Question 6: If a child engages in physical activity or exercise regularly, does it impact their sleep patterns and needs?
Exercise increases our need for sleep. Typically, elite athletes sleep a lot longer. This is because we need more of a stage of sleep called Deep Sleep, which is when the body is restored. As a result, our total sleep need is increased. Another benefit of exercise is that it enables us to fall asleep quicker and increases our sleep quality. However, if a child exercises too close to sleep it can keep them awake due to the increase in body temperature and the release of cortisol as a direct result of exercise which can then keep us more alert.
Question 7: What should you do if a child regularly wakes up during the night?
If a child wakes regularly it’s best to do a bit of detective work to find out firstly whether this is physical, such as a poor mattress or pillow or being too cold or hot, or emotional such as stress at school. Then look at removing the cause.
Question 8: How does using electronic devices impact sleep and what can be done?
Tech can affect sleep by emitting blue light, causing sleep displacement (when we stay on tech longer than planned) and stress when it’s use of social media which causes FOMO once stopped. The blue light from tech screens (which stops Melatonin our ‘sleep hormone from being released’) can be blocked with blue light filters. The displacement of time can be stopped by setting clear boundaries with alarms to get off tech. Then the stress and FOMO need some sort of mental wind down space to get out of the mind and into the body.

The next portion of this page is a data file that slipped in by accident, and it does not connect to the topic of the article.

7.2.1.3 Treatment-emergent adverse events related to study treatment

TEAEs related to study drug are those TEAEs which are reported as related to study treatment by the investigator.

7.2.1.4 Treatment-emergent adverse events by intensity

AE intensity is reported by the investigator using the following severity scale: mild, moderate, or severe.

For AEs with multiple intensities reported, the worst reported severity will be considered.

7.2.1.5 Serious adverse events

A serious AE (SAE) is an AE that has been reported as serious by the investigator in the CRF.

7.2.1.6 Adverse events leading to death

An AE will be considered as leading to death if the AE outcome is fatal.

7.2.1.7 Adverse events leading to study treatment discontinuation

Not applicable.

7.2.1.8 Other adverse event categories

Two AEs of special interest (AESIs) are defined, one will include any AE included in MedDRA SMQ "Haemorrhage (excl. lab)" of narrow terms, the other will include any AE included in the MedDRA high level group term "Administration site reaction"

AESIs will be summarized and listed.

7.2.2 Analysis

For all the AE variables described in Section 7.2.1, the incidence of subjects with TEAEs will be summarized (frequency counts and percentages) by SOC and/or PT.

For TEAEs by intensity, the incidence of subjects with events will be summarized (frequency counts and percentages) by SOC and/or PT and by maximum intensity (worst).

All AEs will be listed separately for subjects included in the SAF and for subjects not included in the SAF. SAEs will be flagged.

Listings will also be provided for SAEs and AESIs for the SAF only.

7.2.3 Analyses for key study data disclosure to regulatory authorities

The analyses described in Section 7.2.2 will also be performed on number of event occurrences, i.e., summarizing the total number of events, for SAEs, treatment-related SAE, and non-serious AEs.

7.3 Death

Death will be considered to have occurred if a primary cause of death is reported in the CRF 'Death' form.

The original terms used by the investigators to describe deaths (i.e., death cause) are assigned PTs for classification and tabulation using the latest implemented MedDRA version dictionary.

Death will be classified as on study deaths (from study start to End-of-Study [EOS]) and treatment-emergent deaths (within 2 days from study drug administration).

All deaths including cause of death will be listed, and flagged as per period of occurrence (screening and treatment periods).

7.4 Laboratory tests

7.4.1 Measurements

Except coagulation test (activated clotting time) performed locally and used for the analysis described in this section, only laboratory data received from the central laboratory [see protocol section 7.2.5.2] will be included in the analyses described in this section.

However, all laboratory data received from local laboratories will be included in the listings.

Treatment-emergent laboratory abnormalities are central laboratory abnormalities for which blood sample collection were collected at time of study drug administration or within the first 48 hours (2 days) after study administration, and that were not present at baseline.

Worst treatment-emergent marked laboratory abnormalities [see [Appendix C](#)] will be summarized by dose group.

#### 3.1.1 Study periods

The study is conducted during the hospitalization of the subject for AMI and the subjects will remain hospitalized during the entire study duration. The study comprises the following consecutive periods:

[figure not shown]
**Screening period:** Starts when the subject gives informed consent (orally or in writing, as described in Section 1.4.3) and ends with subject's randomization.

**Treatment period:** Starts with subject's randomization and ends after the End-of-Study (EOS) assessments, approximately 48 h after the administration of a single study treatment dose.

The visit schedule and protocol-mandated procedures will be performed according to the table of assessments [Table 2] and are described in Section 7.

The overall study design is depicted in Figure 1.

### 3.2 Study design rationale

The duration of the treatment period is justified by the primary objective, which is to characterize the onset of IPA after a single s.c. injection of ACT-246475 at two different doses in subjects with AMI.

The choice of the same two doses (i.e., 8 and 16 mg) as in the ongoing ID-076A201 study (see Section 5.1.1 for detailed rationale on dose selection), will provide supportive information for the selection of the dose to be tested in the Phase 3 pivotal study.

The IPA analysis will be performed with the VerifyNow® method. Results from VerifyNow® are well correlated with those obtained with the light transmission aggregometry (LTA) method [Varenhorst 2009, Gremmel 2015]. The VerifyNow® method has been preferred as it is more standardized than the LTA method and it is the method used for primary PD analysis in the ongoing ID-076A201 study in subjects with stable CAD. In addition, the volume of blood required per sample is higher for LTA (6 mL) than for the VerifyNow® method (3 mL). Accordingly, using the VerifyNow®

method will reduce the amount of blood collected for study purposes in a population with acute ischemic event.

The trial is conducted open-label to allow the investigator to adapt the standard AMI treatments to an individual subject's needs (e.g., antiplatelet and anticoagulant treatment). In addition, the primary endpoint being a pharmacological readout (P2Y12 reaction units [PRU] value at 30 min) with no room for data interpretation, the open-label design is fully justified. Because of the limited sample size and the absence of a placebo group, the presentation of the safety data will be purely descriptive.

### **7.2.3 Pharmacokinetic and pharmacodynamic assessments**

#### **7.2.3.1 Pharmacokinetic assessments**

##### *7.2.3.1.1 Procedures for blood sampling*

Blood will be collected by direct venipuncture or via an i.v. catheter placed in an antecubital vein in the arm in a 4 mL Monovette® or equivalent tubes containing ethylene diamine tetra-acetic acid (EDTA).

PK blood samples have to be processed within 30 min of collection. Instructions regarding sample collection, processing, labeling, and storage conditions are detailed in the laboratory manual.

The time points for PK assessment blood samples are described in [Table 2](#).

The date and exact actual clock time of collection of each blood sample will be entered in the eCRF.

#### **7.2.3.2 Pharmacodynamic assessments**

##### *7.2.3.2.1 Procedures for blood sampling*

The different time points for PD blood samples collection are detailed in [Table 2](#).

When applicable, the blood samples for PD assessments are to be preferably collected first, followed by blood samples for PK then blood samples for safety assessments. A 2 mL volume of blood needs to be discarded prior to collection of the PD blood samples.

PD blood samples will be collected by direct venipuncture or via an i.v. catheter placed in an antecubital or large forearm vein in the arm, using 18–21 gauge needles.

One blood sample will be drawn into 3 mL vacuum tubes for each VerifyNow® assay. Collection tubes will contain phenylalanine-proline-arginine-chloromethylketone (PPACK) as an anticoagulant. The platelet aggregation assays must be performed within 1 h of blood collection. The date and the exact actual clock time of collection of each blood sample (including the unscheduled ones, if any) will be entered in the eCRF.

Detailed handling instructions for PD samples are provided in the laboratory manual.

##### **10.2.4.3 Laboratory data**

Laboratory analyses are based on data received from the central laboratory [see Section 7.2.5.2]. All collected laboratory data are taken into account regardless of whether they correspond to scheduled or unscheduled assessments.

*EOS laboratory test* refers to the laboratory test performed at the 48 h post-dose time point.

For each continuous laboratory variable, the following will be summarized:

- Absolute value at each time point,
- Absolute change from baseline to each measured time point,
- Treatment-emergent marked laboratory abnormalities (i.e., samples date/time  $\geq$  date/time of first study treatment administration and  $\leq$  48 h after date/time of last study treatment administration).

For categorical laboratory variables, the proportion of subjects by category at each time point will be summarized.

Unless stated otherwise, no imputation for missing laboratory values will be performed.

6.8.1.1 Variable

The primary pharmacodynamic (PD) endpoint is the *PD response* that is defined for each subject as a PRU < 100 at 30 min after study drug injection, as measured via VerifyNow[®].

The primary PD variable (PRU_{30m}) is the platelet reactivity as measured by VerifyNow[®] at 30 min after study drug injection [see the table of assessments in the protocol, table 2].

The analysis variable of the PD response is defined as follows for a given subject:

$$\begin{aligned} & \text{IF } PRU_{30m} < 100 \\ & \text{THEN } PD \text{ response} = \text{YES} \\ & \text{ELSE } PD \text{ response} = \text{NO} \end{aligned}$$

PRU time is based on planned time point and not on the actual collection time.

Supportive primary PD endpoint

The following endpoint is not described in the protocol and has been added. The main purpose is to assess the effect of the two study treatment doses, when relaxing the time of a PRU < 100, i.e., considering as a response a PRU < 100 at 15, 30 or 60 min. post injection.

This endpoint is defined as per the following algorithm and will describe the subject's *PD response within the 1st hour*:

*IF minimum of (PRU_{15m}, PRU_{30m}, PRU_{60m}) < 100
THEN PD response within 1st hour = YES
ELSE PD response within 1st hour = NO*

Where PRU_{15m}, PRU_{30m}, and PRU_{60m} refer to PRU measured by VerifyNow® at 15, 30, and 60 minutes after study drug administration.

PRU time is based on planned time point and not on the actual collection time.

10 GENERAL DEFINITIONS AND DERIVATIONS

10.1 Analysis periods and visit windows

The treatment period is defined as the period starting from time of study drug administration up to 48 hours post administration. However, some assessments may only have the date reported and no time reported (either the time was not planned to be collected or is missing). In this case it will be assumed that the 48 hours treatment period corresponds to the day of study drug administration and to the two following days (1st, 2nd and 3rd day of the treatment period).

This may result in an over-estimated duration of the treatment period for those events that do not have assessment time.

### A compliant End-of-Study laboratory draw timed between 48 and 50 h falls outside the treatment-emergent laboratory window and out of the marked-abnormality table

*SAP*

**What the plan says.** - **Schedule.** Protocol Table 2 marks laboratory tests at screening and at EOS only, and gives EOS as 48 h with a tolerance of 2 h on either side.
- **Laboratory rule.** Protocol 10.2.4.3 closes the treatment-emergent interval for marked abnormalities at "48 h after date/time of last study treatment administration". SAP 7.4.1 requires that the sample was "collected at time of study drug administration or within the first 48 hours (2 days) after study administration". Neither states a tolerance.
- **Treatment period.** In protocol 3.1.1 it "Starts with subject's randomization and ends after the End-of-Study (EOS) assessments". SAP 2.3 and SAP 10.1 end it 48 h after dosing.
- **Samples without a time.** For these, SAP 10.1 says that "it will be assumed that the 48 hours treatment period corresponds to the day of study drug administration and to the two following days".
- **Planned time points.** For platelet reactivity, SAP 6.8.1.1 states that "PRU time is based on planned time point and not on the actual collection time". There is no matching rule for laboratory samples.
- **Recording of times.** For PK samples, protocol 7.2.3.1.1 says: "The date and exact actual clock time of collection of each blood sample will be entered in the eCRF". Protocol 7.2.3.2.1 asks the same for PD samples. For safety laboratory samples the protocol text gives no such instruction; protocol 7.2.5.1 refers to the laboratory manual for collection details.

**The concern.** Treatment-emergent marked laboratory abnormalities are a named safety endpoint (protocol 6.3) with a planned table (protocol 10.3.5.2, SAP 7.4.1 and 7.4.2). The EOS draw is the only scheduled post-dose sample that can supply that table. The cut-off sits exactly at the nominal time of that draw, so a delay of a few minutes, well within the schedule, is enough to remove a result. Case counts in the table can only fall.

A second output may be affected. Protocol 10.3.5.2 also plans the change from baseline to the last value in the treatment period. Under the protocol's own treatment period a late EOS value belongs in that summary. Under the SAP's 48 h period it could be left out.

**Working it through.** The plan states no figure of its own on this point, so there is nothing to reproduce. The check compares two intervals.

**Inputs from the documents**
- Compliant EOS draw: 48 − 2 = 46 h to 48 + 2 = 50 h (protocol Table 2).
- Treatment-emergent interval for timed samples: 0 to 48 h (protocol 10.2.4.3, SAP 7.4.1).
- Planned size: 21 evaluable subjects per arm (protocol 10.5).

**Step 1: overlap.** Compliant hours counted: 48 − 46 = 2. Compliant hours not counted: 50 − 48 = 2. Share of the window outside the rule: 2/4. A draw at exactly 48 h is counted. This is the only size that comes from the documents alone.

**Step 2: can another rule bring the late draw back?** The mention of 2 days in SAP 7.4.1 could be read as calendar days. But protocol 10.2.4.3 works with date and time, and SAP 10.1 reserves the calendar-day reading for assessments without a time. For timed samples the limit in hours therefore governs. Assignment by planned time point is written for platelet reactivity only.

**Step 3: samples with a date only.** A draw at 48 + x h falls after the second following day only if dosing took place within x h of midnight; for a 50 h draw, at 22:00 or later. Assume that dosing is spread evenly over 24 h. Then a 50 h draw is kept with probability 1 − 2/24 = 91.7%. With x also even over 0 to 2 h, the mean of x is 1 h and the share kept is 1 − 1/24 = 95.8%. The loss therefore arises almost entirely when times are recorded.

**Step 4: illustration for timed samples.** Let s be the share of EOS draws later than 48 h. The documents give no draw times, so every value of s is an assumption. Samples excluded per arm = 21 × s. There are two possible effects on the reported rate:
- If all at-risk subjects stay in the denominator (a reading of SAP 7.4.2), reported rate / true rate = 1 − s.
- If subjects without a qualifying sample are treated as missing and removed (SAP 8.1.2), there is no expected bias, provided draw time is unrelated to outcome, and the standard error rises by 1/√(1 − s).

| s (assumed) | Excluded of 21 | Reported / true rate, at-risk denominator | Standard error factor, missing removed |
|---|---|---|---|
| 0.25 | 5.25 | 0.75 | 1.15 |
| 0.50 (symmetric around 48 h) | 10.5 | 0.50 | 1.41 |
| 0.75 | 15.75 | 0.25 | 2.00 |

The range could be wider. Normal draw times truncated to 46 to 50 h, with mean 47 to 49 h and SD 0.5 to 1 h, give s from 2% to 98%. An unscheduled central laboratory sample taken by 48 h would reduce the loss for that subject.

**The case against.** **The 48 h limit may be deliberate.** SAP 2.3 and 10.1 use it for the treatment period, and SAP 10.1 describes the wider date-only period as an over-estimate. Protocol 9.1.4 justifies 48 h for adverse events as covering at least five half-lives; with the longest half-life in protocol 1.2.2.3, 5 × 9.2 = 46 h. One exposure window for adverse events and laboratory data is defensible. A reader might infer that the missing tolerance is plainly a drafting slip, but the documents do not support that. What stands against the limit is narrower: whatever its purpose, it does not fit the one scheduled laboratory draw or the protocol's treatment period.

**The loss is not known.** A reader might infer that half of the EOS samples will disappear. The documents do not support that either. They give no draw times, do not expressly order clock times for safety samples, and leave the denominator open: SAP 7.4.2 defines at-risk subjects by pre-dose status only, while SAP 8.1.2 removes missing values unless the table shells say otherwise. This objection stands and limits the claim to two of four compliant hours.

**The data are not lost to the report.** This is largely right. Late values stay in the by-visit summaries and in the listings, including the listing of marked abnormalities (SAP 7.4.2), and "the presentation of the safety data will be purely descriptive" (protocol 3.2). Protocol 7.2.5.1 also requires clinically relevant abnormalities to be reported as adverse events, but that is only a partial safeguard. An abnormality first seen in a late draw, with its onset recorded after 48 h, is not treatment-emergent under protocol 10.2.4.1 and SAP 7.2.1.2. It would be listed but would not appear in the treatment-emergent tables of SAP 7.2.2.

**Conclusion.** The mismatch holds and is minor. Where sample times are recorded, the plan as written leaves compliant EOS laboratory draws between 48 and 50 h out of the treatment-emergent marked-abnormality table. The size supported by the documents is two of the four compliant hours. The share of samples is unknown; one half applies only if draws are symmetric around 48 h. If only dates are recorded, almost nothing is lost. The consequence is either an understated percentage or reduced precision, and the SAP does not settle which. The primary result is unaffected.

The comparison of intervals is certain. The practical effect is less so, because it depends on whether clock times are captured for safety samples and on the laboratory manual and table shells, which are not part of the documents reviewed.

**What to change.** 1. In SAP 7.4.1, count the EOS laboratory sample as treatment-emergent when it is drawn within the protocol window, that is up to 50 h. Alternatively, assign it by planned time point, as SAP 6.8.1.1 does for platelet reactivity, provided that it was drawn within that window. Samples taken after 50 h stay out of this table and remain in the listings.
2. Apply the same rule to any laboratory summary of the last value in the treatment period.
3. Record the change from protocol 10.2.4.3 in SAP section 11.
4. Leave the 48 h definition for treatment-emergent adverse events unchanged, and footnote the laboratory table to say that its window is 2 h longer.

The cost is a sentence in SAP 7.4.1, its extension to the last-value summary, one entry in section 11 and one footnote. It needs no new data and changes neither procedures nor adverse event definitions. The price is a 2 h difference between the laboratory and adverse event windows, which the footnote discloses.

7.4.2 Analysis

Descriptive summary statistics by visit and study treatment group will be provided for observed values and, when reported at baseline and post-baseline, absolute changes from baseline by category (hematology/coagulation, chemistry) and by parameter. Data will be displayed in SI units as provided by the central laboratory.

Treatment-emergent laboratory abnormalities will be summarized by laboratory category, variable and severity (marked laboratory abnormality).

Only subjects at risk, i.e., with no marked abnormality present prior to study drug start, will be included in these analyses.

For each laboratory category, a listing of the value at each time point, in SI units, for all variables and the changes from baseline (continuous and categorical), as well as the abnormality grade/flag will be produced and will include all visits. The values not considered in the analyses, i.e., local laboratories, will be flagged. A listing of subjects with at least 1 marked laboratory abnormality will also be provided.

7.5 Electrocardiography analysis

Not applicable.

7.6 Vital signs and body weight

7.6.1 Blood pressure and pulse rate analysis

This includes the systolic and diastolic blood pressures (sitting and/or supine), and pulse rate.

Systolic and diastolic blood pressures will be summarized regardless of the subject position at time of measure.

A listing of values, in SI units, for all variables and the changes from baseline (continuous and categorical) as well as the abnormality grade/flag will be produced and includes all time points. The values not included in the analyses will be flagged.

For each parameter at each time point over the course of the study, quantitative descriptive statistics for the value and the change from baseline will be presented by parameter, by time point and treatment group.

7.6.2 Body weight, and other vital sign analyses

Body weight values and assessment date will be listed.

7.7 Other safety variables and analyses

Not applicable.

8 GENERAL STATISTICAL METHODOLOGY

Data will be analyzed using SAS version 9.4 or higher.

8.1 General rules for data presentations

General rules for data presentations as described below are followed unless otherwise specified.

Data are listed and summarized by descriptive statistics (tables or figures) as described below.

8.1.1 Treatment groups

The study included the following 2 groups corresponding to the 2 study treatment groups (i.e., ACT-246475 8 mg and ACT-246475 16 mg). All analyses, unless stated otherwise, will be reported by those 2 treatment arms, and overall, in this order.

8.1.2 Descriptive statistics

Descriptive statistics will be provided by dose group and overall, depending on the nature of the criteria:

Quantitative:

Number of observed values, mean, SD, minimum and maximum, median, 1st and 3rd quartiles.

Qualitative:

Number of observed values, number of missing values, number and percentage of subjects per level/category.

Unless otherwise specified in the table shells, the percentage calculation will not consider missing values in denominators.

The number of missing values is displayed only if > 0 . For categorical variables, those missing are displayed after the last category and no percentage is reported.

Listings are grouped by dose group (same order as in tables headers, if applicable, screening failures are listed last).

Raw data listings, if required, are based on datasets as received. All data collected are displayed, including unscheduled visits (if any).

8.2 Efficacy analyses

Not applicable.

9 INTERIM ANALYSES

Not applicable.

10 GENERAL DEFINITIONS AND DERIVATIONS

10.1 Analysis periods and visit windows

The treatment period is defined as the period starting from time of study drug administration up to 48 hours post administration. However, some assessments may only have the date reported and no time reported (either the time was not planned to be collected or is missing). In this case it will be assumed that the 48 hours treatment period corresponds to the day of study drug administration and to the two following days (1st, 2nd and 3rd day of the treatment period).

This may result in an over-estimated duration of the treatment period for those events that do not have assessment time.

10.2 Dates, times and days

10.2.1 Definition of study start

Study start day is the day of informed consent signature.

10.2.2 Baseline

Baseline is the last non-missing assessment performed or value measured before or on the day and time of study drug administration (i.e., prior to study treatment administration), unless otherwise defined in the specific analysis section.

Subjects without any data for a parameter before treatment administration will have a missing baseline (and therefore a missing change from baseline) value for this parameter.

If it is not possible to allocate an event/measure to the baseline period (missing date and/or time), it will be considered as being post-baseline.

Question 9: Are there any environmental factors (e.g., noise, light, temperature) that can affect your child's sleep quality or duration?
All these environmental factors will affect quality and quantity of sleep. A bedroom should be cool, dark and quiet like a cave.
Question 10: How can parents help establish good sleep patterns?
The right exercise, food, sleep, rest and learning healthy boundaries are taught by example. So parents need to model the behaviour they want their children to copy.
Question 11: Is there a correlation between sleep quality and athletic performance?
There is massive correlation between the two both in performance, reduction in injury and recovery from injury. Mentally there’s an increase in focus and concentration and co-ordination and physically there’s the increase in power and recovery.
Question 12: Do teenagers really need more sleep than tweens?
It depends on the individual circumstances so in some cases yes, but in most cases the older children get, the less sleep quantity they need. The biggest single change outside of this for teenagers is that there is a hormonal shift in their circadian rhythm to a later bed and wake time, which is very hard for them to accommodate with their school start times. This then leads to a weekend catch up of lost sleep.
Tweens aged 8-12 generally require 9-10 hours of sleep and it’s suggested that 13–18-year-olds need 8-9 hours.
Question 13: If you could give one piece of sleep advice to parents, what would it be?
The main advice is to set the example you want your children to adopt by prioritising your own sleep and your own mental and physical wellbeing. Good sleep for the whole family makes it easier for all with healthy boundaries around tech use both during the day, at weekends, at rest, and especially in the evening - a key building block of our mental and physical health in our constantly switched on 24/7 world.
In terms of wellbeing, Dave believes that a good night’s sleep is the fundamental pillar of physical, mental, and emotional health. It affects how we feel, how we behave, and our ability to perform, whatever the age. Understanding how to manage stress, keeping a balance on healthy foods to eat, and maintaining exercise goals all become easier after a good night’s sleep.